Figure 6 shows the residual strain profile of the optical fibre in the finished composite panel. When compared with the strain developed in the panel during the resin infusion process, there is a clear correlation. This observation can be particularly helpful when manufacturing complex composite parts, since it becomes possible to predict the residual strain profile of the finished part before completing the full manufacturing process. Residual strains could impact the damage tolerance of the final part and are, therefore, of interest in many applications. The detection of manufacturing defects such as resin rich areas or dry fibres has also been possible using distributed optical fibres in previous work by the authors [13].

Figure 6
Strain developed in the panel during resin infusion (blue) and the residual strain in the panel after manufacture (red). Left to right: top, middle, and bottom optical fibre sensing regions.

5.2. Four Point Bending Monitoring

5.2.1. Distributed Strain Monitoring

Figure 7 shows the development of strain in the panel during the final loading step as recorded by both the optical fibre and the surface mounted strain gauges. The ‘middle’ sensing region, embedded along the neutral axis of the cross-section of the laminate, successfully records a neutral strain reading during loading. A good correlation is observed between the strain gauges and optical fibre strain, with lower values of strain recorded by the optical fibre attributed to the respective positioning of each sensing region through-the-thickness of the laminate. The thickness of the composite panel is approximately 3 mm, so the three sensing regions in the optical fibre can be approximated to be positioned at 0.5 mm, 1.5 mm, and 2.5 mm through-the-thickness. Since the normal stress of the longitudinally oriented optical fibre is proportional to its distance from the neutral surface, the sensitivity of the placement of the optical fibre through-the-thickness is perfectly demonstrated here.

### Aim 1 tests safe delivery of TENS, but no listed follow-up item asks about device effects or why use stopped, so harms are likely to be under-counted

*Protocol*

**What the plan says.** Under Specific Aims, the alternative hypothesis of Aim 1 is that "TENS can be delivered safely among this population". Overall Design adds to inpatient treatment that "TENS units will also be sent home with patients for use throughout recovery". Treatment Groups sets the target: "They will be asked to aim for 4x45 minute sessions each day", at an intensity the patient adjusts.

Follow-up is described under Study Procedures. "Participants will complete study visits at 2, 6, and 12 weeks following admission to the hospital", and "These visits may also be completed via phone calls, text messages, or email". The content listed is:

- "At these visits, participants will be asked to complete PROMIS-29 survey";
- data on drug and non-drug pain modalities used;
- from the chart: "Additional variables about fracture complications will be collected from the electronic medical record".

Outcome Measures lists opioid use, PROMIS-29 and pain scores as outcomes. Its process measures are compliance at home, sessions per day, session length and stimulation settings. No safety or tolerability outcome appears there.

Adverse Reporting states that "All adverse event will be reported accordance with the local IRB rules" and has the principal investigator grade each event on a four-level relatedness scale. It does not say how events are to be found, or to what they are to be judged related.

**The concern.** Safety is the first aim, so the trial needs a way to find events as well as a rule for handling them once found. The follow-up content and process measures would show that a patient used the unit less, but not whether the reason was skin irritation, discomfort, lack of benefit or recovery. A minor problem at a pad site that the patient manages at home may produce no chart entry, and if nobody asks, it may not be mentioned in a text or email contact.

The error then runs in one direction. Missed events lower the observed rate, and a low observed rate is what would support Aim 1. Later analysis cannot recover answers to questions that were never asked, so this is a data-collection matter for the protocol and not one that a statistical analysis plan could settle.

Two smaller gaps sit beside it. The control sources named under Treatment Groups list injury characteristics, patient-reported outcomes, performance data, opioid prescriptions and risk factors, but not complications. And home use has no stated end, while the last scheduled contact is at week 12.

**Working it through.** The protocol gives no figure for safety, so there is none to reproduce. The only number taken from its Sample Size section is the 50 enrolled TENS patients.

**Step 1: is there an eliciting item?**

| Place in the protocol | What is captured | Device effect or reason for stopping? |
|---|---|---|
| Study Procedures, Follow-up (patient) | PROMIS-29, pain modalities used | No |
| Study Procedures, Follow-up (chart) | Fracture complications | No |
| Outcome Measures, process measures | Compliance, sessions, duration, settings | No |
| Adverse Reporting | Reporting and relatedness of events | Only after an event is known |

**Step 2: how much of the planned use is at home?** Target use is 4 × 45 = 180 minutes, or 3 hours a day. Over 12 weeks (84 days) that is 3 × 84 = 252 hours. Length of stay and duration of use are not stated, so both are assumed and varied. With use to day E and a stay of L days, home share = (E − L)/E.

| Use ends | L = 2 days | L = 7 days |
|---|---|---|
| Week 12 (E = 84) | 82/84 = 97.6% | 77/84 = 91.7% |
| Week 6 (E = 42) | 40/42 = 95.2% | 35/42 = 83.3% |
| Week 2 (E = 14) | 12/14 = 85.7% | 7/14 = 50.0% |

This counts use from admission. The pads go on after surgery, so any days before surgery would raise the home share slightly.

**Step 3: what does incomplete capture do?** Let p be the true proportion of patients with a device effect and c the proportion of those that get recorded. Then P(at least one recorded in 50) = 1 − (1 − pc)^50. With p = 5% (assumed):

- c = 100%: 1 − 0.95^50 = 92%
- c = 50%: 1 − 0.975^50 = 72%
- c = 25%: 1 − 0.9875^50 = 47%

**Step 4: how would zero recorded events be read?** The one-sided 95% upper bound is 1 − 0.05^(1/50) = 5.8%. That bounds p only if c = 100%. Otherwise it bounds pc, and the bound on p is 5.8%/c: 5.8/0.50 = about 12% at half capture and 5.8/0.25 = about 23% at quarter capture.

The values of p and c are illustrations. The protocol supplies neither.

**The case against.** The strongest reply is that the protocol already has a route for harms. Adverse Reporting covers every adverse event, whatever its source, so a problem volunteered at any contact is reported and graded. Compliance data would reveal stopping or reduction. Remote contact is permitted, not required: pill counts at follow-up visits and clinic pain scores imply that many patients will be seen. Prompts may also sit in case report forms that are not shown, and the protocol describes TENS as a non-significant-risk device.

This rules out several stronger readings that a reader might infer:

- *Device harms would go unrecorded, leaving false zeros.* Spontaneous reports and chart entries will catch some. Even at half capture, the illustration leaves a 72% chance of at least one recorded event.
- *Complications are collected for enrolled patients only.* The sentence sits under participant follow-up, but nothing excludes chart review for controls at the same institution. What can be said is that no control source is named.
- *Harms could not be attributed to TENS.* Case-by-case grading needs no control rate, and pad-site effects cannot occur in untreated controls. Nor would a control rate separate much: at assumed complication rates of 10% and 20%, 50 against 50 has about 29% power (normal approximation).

Figure 7
Development of surface strain measured by SG6 and strain in the optical fibre during bending cycle 13.

Figure 8 shows the strain developed in the optical fibre during each loading of the plate, up to a maximum measured strain of 0.4% on the central strain gauge. Once again, the sensitivity of the optical fibre sensor (OFS) through-the-thickness of the plate is clearly demonstrated by the compressive, neutral, and tensile strains recorded by the ‘top’, ‘middle’, and ‘bottom’ sensing regions, respectively.

Figure 8
Strain developed in the panel during cycles 1–5.

A small peak is visible in each measurement region, increasing in amplitude from 400 s to 1600 s. On first glance it may appear that this is a concentration of stress caused by the presence of local damage in the structure which occurred during loading. A more plausible possibility is that this peak is caused by yarn crimp within the fabric plies above and below the embedded optical fibre sensor. With this in mind, the possible nesting characteristics of the fabric plies above and below the optical fibre were investigated. Figure 9 shows clearly the oscillating nature of the distributed strain signal at different stages of the experiment. The wavelength of the peaks seen in the signal was calculated as an average from multiple peaks in the bottom and top sensing regions; this data is displayed in Table 4. Each data point is 0.625 mm away from the next, allowing the wavelength to be calculated in millimetres. The values from different sensing regions are consistent, confirming that the effect of geometry at different thickness levels is similar. A model of two fabric layers was produced in the open source software, TexGen (v3.9.0, Nottingham, UK) [58].

Figure 9
Strain developed in the ‘bottom’ sensing region during cycles 1–5 with wavelength measurement points annotated.
Table 4
Calculated wavelengths of oscillations in distributed strain data from the top and bottom sensing regions.